Mapping the results of the 2018 Ontario provincial election

Some of you may be up to more interesting things on the Victoria Day long weekend, but given that we’re into the most important period of a provincial election in Ontario at the moment – I thought I’d take some time and mash-up, clean-up, and mark-up data from Elections Ontario of the last provincial election to give us some important historical context for the vote coming up on June 2nd.

Jump in and explore the mapping tool I built.

The results of the 2018 Ontario provincial election

As with my previous mapping efforts, I’m sharing these as a non-partisan resource for all political volunteers who find a lot of use for political maps in campaign offices. If you appreciate that effort, write a nice tweet about the project, or better yet blog about it – if you still do that kind of thing.

The 2018 provincial election saw the end of the 19-year Ontario Liberal dynasty with the election of the newly-minted Progressive Conservative leader Doug Ford after the dramatic ouster of Patrick Brown from the job just months earlier. Ford won a majority government in 2018 and is now looking to increase his seat total in this year’s contest.

Patrick Brown’s former riding of Simcoe North was easily retained by the PCs in 2018

Ford struggled – as all government leaders did – with administration during the COVID-19 pandemic. We’ve just seen Alberta Premier Jason Kenney fall to populist discontent within his own party due to his own balancing of individual liberties versus public health during the crisis. Ford has faced similar criticism but looks to have wealthered the storm. Calling an election during a downtime in COVID cycles – and as Ontarians are off to the cottage – will likely see Ford return to the Premier’s Office when all of the votes are counted. We’re also expecting lower-than-usual voter turnout which usually favours incumbents.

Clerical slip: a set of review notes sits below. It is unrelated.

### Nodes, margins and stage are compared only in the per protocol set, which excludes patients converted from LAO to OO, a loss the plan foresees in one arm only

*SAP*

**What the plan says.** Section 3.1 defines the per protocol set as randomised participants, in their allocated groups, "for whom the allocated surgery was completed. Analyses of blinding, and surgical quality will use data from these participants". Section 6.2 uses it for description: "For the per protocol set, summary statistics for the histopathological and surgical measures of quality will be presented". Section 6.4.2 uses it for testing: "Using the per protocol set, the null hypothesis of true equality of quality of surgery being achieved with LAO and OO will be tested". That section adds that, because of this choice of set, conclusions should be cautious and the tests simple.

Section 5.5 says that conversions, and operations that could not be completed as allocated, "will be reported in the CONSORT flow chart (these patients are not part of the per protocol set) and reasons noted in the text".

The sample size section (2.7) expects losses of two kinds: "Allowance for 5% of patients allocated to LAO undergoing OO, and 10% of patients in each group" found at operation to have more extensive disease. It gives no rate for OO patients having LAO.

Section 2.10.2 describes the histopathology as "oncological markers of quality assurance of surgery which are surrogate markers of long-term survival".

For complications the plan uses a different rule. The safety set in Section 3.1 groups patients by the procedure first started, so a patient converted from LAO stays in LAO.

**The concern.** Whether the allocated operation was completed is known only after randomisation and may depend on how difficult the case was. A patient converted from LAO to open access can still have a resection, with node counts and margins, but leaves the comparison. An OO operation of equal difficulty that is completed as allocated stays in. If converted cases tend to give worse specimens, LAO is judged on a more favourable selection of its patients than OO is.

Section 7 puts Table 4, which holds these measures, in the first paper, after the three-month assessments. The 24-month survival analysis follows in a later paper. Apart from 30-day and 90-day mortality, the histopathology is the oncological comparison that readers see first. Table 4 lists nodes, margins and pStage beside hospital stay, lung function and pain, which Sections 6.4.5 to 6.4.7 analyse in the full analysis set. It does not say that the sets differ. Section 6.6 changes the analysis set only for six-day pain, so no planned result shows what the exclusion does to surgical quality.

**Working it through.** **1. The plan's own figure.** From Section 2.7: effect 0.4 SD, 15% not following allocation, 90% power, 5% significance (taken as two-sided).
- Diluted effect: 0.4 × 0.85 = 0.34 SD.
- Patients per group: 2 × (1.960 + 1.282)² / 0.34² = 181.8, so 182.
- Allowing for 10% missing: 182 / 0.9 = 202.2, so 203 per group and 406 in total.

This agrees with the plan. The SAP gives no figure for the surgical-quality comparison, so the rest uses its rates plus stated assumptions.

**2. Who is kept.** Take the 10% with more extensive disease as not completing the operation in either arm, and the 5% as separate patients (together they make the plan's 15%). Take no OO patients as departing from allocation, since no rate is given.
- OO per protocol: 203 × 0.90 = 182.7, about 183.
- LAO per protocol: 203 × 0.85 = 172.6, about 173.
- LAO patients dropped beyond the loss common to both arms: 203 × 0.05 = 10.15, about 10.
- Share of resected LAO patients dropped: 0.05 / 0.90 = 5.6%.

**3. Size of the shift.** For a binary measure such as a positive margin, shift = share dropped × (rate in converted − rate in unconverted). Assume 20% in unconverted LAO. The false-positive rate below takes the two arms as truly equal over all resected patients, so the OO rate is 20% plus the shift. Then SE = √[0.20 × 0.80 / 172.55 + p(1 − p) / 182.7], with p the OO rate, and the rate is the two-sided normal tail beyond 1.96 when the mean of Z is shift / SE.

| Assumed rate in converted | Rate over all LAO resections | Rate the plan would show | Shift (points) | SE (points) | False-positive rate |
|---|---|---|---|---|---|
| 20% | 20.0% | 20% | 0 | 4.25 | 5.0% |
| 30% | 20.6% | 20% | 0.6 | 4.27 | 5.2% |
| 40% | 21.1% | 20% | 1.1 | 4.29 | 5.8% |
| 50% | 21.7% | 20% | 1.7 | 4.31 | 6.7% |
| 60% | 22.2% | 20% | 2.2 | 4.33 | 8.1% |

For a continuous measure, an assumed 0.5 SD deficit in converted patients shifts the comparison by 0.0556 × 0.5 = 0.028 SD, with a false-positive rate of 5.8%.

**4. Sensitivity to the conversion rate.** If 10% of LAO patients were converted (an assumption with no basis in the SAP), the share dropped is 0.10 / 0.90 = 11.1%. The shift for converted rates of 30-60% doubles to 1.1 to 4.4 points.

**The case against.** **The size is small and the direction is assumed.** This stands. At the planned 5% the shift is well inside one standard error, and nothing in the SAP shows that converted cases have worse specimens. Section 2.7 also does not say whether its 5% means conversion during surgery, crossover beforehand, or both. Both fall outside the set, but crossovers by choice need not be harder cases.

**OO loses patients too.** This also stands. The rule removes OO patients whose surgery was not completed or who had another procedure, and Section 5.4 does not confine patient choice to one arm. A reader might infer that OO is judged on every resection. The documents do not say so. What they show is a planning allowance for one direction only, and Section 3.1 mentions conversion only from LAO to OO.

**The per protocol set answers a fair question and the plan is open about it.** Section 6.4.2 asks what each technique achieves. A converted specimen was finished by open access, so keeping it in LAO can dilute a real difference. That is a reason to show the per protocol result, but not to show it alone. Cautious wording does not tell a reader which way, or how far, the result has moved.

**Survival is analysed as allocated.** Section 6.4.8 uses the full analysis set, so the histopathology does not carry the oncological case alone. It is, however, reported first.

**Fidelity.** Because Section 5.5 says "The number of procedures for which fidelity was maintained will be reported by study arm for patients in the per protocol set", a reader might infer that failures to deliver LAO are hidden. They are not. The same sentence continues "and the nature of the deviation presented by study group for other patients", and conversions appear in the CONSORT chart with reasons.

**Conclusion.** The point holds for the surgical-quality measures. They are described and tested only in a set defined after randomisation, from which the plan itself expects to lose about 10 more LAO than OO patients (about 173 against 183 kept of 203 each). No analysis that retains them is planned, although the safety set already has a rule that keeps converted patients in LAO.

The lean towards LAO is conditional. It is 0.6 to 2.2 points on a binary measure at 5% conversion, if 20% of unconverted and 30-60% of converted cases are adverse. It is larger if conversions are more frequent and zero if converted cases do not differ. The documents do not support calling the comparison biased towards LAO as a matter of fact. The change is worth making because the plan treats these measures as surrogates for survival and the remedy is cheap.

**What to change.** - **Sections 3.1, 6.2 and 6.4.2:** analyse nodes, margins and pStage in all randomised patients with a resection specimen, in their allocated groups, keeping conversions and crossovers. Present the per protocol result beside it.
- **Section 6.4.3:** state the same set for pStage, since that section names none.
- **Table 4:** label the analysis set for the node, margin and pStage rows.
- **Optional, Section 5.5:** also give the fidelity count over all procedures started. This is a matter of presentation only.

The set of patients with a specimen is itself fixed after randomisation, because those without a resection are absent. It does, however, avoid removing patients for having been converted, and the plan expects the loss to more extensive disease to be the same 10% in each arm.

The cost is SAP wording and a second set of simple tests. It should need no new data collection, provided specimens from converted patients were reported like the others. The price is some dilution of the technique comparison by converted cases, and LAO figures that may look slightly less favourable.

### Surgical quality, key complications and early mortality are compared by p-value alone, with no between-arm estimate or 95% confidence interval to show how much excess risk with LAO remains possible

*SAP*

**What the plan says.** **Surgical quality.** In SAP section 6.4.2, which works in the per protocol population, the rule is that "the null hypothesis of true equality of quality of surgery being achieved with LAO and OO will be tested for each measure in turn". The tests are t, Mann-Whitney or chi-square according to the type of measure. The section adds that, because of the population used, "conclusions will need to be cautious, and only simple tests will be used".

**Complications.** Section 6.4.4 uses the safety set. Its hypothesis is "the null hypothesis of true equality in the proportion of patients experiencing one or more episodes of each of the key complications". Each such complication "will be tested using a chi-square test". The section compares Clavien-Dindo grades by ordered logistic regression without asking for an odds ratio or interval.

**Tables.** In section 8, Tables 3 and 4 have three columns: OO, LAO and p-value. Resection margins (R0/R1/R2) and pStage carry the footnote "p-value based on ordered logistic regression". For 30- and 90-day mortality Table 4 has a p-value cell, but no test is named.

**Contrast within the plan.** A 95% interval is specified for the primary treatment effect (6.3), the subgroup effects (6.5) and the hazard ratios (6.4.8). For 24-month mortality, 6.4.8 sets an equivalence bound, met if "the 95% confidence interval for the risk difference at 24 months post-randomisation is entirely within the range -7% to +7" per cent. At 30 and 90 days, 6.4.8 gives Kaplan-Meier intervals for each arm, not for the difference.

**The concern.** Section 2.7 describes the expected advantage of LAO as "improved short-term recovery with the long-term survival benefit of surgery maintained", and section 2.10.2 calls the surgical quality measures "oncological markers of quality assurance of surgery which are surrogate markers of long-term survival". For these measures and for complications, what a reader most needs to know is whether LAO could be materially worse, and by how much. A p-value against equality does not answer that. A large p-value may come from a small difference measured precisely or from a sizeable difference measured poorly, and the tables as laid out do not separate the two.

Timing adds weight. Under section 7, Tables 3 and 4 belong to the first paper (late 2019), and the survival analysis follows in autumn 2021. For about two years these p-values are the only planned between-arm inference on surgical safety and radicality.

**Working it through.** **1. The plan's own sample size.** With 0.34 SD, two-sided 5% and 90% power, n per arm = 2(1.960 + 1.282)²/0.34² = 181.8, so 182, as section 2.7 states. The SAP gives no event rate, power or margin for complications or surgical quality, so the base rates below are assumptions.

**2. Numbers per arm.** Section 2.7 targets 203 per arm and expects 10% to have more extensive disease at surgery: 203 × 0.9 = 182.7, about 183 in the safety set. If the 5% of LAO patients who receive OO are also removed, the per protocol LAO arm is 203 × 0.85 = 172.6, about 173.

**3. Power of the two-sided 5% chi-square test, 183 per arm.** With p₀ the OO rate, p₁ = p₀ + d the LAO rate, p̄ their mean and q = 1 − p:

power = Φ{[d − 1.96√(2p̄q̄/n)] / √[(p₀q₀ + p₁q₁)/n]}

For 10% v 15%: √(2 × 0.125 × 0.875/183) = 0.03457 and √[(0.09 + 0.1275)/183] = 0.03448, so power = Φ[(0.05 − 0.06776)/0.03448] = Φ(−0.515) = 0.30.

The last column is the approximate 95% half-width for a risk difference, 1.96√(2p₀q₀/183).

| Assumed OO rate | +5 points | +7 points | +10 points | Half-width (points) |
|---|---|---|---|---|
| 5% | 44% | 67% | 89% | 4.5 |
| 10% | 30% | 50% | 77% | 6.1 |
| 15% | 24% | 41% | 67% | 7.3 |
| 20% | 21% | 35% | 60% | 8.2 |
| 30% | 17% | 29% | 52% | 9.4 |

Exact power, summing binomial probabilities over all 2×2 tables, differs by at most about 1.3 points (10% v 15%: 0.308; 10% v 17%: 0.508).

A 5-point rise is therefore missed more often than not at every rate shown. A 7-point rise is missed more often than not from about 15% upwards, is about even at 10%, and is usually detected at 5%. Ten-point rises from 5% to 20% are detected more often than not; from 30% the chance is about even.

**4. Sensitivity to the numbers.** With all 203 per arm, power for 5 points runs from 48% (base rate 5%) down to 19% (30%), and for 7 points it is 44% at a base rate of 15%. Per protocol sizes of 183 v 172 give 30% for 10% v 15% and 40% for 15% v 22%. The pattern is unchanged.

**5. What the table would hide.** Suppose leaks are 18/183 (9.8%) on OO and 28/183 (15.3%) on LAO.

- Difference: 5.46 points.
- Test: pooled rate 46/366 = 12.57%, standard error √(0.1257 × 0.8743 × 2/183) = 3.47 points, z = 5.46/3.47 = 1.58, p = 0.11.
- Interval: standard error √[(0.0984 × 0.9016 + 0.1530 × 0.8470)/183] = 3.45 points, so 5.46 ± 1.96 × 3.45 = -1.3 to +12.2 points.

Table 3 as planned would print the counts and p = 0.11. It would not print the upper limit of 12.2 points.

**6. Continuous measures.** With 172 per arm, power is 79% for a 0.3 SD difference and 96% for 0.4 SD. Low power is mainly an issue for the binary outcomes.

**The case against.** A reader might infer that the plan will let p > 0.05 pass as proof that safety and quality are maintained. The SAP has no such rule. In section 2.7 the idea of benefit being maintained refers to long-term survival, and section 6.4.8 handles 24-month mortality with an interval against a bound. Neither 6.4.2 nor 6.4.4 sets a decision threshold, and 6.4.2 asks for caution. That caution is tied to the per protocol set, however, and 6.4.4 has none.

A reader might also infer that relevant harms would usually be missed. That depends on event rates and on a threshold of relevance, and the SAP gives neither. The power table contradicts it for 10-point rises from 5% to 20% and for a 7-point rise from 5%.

Premier Doug Ford won the riding of Etobicoke North

As I’ve mentioned, the Ontario Liberals were wiped-out in 2018, being reduced to 7 seats. Putting the results on the map shows us their Toronto and Ottawa urban strongholds and where they may seek to increase their totals this year with their new leader Steven Del Duca.

The Liberal electoral map in Toronto looked quite different in 2018

Over on team-orange, this is NDP leader Andrea Horwath’s fourth election as head of her party. With falling Liberal fortunes in 2018, the Ontario NDP more than doubled their seats to 40. The riding distribution shows NDP strength in Toronto, Kingston, London, Niagara region, and Windsor.